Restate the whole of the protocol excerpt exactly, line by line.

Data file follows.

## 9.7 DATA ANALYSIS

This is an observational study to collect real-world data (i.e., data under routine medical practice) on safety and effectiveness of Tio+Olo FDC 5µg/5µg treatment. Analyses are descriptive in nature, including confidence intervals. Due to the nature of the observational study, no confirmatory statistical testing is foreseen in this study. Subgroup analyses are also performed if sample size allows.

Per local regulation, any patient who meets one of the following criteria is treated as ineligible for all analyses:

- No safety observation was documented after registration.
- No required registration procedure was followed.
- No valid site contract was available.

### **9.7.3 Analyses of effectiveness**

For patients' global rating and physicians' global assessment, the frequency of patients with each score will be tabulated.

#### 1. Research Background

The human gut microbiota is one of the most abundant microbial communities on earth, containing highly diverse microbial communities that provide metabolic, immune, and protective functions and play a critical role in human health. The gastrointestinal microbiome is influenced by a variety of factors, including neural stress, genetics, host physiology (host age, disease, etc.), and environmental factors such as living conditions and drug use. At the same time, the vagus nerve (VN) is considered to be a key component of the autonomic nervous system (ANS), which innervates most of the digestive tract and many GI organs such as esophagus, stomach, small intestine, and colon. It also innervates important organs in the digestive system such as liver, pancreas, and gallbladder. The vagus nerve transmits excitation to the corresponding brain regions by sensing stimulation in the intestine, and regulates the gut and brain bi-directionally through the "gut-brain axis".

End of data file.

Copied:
## 9.7 DATA ANALYSIS

This is an observational study to collect real-world data (i.e., data under routine medical practice) on safety and effectiveness of Tio+Olo FDC 5µg/5µg treatment. Analyses are descriptive in nature, including confidence intervals. Due to the nature of the observational study, no confirmatory statistical testing is foreseen in this study. Subgroup analyses are also performed if sample size allows.

Per local regulation, any patient who meets one of the following criteria is treated as ineligible for all analyses:

- No safety observation was documented after registration.
- No required registration procedure was followed.
- No valid site contract was available.

### **9.7.3 Analyses of effectiveness**

For patients' global rating and physicians' global assessment, the frequency of patients with each score will be tabulated.

#### 1. Research Background

The human gut microbiota is one of the most abundant microbial communities on earth, containing highly diverse microbial communities that provide metabolic, immune, and protective functions and play a critical role in human health. The gastrointestinal microbiome is influenced by a variety of factors, including neural stress, genetics, host physiology (host age, disease, etc.), and environmental factors such as living conditions and drug use. At the same time, the vagus nerve (VN) is considered to be a key component of the autonomic nervous system (ANS), which innervates most of the digestive tract and many GI organs such as esophagus, stomach, small intestine, and colon. It also innervates important organs in the digestive system such as liver, pancreas, and gallbladder. The vagus nerve transmits excitation to the corresponding brain regions by sensing stimulation in the intestine, and regulates the gut and brain bi-directionally through the "gut-brain axis".